Hand lining again – August 17th
I was on the ocean with Jeffrey and Joe, guided offshore Pacific City by Capt. John Harrell in the dory Gold Comet. The forecast was for winds to pick up by 9 AM, and there were five to six ft swells to carefully consider as we launched at 6:45.
John ran out roughly north of Haystack Rock and immediately located a big school of black rockfish suspended mid-depth in about forty feet of water. This was the first dory fly fishing experience for both Joe and Jeffrey: both were surprised and displayed big smiles within the first five minutes with fly rod in hand, nice heavy black rockfish pulling on the other end of their lines.
Capt. John put us on fish constantly for the next two hours, and the action was pretty much non-stop. The ocean was a tad on the rough side and we all took turns stumbling around in the boat while fighting fish.
Jeffrey fished an ECHO PRIME, Joe fished an ECHO BASE; both 8 wt rods, with SA 450 gr Streamer Express fast sinking fly lines. Their flies were of course expertly tied me, # 2 pink & white Clousers. Bass were layered anywhere from ten feet under the dory to 40 or 50 ft down.
I chose a different approach, and deploying a Hatch Tropical 400 gr fast sinking fly line, fished by hand, straight off the fly reel. This was a continuation of my previous day’s test fishing with a 30 ft salvaged chunk fly of line. Today, I had a full fly line on a (loose) reel, allowing me to reach fish that were laying deeper than when I had only fished the thirty-footer.
My technique was no-nonsense efficiency. I stripped about fifty feet of line from the reel, laid it in the tackle tray, and lowered my fly overboard to swim though the feeding bass. When I felt my line under tension, indicating that my fly was down, I proceeded to put my Clouser in motion, with short 6 inch strips and distinct pauses between.
I found myself most comfortable leaning against the side of the dory, back near the stern, and leaning over the side with my hand a foot or so above the water’s surface, working the fly and waiting to feel a grab. I discovered that somewhat it was tricky to achieve a secure hook set by hand, compared to fishing with a rod. The rod allows one to move more line quickly, but when hand-lining, I found it necessary to quickly and decisively raise my arm to get a positive hook set.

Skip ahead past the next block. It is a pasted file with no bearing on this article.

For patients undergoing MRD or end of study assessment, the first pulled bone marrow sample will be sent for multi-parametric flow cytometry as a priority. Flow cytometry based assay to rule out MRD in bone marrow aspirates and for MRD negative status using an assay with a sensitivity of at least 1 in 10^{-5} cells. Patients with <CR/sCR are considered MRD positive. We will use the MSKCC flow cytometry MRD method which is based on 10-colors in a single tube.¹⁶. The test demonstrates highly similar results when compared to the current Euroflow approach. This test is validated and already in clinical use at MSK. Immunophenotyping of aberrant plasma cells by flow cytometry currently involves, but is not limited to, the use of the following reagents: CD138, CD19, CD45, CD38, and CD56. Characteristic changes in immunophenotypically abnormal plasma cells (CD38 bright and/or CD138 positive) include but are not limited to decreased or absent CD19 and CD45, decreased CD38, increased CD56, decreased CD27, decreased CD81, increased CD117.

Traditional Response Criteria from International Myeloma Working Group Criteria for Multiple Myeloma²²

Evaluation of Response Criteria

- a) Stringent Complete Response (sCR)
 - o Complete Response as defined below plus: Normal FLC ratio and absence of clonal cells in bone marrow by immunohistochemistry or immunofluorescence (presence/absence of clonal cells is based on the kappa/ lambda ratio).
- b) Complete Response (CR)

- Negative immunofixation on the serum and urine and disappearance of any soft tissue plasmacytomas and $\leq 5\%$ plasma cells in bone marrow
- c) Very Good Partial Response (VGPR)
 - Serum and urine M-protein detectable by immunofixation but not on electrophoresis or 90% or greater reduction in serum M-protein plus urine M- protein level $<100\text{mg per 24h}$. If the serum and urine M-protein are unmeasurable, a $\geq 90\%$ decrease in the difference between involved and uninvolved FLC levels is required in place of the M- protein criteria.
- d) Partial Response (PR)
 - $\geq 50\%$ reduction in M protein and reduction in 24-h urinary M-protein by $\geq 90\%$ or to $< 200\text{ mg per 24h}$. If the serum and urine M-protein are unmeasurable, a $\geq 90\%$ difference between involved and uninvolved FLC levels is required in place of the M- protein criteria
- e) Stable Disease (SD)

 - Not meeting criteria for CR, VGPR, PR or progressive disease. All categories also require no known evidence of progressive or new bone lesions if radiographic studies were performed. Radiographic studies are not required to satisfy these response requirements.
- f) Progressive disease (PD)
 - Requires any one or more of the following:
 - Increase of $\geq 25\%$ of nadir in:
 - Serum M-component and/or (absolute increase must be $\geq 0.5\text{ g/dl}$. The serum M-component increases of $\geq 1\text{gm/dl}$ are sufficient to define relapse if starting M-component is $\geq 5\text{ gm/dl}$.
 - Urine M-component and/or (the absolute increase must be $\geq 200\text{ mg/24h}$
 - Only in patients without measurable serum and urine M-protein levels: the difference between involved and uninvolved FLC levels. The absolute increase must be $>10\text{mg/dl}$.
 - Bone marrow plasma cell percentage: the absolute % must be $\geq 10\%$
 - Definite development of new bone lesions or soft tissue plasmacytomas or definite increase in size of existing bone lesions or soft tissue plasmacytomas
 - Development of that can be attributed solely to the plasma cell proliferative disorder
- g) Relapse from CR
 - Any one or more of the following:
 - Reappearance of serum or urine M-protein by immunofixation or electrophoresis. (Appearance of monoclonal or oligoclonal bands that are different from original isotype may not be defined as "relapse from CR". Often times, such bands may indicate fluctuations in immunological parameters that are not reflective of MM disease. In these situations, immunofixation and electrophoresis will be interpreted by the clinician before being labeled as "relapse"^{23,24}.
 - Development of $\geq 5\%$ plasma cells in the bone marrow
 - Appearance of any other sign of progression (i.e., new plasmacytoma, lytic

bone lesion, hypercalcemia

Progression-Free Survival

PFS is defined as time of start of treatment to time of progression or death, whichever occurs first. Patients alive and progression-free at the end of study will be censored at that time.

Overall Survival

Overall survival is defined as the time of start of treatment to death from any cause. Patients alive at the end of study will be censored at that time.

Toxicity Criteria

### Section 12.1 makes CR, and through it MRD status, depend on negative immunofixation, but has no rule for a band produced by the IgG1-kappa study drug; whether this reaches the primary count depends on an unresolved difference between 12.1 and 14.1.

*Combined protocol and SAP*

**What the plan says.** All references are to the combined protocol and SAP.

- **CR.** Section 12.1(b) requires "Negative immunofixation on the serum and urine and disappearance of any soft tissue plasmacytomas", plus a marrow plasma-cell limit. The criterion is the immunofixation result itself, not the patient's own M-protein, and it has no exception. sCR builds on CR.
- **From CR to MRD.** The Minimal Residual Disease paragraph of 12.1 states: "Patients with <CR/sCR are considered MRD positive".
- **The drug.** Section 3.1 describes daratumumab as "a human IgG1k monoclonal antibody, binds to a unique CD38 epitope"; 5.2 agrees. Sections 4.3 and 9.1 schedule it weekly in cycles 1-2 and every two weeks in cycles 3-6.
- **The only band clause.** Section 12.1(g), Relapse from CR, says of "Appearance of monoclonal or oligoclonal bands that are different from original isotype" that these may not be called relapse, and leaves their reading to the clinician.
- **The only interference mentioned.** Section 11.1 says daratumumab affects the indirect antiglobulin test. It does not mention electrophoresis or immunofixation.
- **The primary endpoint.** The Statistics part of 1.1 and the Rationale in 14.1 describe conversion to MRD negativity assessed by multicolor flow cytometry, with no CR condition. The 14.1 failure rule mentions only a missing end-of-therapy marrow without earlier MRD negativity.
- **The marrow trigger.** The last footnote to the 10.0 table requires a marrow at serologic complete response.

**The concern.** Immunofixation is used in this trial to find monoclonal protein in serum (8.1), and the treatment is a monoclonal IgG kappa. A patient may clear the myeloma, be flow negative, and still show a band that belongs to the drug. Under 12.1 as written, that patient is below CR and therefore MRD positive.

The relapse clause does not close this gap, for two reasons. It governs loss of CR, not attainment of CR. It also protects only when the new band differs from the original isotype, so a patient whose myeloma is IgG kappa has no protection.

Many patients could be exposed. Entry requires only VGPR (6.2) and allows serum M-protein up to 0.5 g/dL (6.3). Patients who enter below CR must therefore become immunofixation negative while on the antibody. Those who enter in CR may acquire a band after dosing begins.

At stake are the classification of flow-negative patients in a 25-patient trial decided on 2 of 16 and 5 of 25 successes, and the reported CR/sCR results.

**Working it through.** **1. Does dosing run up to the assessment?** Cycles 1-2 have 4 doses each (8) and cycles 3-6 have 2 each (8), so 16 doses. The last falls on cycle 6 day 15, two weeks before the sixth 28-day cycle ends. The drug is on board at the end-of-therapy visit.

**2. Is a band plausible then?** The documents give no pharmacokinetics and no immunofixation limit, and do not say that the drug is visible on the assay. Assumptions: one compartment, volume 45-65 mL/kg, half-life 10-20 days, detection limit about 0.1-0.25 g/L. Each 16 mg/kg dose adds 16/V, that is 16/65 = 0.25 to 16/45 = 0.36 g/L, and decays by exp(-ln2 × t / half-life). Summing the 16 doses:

Feel the grab? Man-oh-man did I feel the grab. I had so darn much fun and thoroughly enjoyed the two hours we fished over the bass. Capt. John had his hands full with Jeffrey, Joe, and me constantly fighting fish, hauling our fish into the dory, destined for the fish box, and occasionally helping untangle our lines.
Considerable teasing was directed my way, with commentary noting that the guy with such an extensive supply of fly rods seemed to have forgotten to bring one.
John smiled noted that I was doing a fair job of holding my own in the catching department, and wondering if this might become a technique known as Jaykara fishing. Catchy term contrasting Tenkara fishing (using a rod but no reel) to my fishing a line with no rod.
Think I like it.
Now that I think of it, the first fish I ever caught were in the Bosphorus, near Istanbul, Turkey, when I was six years old. Now I’m 66 and find that hand lining is just as much fun, just as exciting, as it was six decades ago.
May sound repetitious, but it’s true: another great day out on the ocean fly fishing. Thanks gentlemen.
Looking forward to the next opportunity to get out and see what the ocean delivers to the finely tuned fly rod and reel – and to the hand-liner.
Jay Nicholas, August 18, 2015.